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The Double Diamond And How It Fosters Innovation

Susana Binder
January 18, 2023

I don't know about you, but when I come across the word innovation, it makes me frown. I feel like the concept is hackneyed. In the last two decades (or more), it has been used widely and loosely by anybody wanting to present themselves at the forefront of progress. Which has led many to ask what is innovation anyway?

About innovation

Of course, when you start looking for an answer to this question, you find a myriad. Thus, in 2009 a group of researchers identified around 60 different definitions of the topic. And a survey conducted in 2014 found over 40. None of this is surprising as the term innovation has undergone a transformation process that has lasted more than 2000 years.

The Greeks came up with the concept sometime around 350 BC, relating it negatively to political action. Eight hundred years later (4th century), the Romans created a new word for the same idea: innovo, meaning “I renew”, which was used both positively and negatively in a political and spiritual context. It then regained an exclusively negative connotation, and during the 15th to 20th centuries, they used it to attack enemies. It also was an early-modern synonym for rebellion, revolt, and heresy. And more recently, the spread of social innovations (socialism, communism, nationalization, cooperative associations) was perceived as an assault on capitalism.

With the end of World War II (1945), the concept of innovation became accepted and started to evolve into how we know it today: People began to talk about technological product innovation, tying it to the idea of economic growth and competitive advantage.

Interestingly, this date coincides with the birth of the Design Council. Winston Churchill's wartime government created it in 1944 to tackle the biggest challenge of the time, the post-war economic recovery. Apart from this, the Design Council played an important role in establishing and implementing design as a driving force in Britain and in introducing a social and human-focused approach to design. And, of course, they created the Double Diamond around 2000.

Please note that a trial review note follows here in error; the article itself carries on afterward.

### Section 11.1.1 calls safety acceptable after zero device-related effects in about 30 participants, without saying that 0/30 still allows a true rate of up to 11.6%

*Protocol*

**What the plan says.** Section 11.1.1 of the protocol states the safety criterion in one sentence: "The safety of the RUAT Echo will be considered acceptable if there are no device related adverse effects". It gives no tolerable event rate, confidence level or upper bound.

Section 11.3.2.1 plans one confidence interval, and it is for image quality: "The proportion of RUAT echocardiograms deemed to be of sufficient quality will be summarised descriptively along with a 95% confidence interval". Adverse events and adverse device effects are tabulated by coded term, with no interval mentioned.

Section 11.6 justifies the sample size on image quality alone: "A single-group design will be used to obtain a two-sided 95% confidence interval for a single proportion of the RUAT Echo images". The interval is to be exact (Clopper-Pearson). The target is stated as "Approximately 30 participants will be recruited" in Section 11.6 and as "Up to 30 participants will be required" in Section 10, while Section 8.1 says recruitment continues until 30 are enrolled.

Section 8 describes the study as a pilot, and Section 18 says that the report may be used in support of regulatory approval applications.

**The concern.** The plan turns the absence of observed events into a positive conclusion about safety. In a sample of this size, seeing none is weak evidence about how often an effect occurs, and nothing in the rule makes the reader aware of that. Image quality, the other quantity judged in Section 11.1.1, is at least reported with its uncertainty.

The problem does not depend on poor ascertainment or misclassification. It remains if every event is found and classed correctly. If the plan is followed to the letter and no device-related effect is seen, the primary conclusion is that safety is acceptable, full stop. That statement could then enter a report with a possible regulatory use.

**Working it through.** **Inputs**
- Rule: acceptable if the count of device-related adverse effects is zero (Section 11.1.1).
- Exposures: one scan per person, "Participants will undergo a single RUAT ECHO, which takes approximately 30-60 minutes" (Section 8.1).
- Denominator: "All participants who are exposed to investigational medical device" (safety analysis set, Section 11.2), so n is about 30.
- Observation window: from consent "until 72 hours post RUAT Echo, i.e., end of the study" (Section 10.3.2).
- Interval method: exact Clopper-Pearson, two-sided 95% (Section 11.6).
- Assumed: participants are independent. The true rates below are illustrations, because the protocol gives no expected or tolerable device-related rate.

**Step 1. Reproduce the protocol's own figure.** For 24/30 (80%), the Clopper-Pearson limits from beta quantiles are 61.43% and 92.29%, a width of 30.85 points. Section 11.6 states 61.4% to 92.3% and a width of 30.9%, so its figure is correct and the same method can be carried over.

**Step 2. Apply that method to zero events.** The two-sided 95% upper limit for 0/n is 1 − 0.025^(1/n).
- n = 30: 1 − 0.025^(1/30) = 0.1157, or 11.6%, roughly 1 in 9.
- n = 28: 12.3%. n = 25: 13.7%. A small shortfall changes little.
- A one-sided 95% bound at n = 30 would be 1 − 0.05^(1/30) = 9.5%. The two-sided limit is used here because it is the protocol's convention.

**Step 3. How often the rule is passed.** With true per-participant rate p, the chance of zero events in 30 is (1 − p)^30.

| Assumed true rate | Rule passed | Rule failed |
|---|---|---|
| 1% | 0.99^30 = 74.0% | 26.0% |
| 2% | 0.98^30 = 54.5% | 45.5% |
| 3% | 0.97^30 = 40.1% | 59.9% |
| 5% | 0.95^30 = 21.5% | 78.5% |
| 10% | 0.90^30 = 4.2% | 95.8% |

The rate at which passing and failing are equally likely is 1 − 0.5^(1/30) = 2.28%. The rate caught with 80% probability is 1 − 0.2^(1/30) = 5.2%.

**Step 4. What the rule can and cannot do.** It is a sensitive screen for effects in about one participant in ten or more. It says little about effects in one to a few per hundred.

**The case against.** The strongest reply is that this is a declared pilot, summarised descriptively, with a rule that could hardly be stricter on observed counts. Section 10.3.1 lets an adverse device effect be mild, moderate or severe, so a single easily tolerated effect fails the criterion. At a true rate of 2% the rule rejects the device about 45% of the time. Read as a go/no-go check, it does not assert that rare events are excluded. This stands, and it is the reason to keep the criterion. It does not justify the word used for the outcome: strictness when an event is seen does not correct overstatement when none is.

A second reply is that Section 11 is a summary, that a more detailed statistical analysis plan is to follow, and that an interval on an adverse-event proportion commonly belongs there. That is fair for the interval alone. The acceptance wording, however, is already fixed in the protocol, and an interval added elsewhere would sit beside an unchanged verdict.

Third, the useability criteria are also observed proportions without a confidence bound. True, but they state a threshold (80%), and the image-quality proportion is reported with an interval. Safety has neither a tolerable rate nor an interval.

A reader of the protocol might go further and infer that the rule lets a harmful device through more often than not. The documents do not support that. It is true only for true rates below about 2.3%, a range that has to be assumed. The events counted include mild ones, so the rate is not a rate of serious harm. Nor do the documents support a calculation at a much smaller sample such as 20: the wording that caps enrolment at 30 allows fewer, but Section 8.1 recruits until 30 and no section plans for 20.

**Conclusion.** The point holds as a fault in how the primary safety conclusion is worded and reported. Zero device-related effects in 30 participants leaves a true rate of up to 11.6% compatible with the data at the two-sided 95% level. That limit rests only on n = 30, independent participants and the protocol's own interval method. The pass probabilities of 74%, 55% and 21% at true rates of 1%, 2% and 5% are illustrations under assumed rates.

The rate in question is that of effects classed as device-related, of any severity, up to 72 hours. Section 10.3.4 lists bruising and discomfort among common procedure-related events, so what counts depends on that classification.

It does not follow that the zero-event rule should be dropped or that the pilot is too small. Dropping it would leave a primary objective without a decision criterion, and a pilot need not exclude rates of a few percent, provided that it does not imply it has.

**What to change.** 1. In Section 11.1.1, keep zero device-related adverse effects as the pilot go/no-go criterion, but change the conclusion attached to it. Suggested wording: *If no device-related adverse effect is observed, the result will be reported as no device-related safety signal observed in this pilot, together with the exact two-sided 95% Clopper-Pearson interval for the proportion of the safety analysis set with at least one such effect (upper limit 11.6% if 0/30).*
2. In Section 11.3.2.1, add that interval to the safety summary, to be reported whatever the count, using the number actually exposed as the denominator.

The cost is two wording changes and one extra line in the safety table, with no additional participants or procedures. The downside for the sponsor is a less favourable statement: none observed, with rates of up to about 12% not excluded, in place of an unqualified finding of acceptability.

Ok, so what is innovation today?

Sticking with the definition resulting from investigating 60 scientific papers, “innovation is the multi-stage process whereby organizations transform ideas into new/improved products, services or processes, to advance, compete and differentiate themselves successfully in their marketplace”.

As to the forms innovation can take today, they range from developing new technologies or products to introducing new business models or processes or adopting new practices or approaches to problem-solving. It can involve a single individual or a team working together and can occur in a variety of settings, including businesses, governments, and non-profit organizations.

Another layer I believe helps to find our way through the innovation maze is this nice categorization by Greg Satell. He divides the concept into Sustaining, Breakthrough, Disruptive Innovation, (and Basic Research).

Following Satell, most innovation qualifies as Sustaining: usually, we seek to get better at what we already do, want to improve existing capabilities in existing markets, and have a pretty clear idea of what problems need to be solved and what skill domains are required to solve them. Design Thinking methods are very appropriate to further this kind of innovation, according to Satell, and this is where the Double Diamond comes in.

About double diamond​

The Double Diamond is a visual representation of the design and innovation process. It's a simple way to describe the steps taken in any design and innovation project, irrespective of methods and tools used, and it offers designers and non-designers alike a structured approach to understanding and addressing complex problems and developing innovative solutions.

It breaks the design process into four stages: Discover, Define, Develop, and Deliver.

The first two phases (Discover and Define) comprise the first diamond and focus on the problem space, on “doing the right things”.

The second two phases (Develop and Deliver) form the second diamond and aim at the solution space and at “doing things right”.

Discover (divergent): This phase is about understanding the problem and the context in which it exists. It involves gathering information, identifying stakeholders, and conducting research. Ideally, it includes speaking to and spending time with people affected by the issues.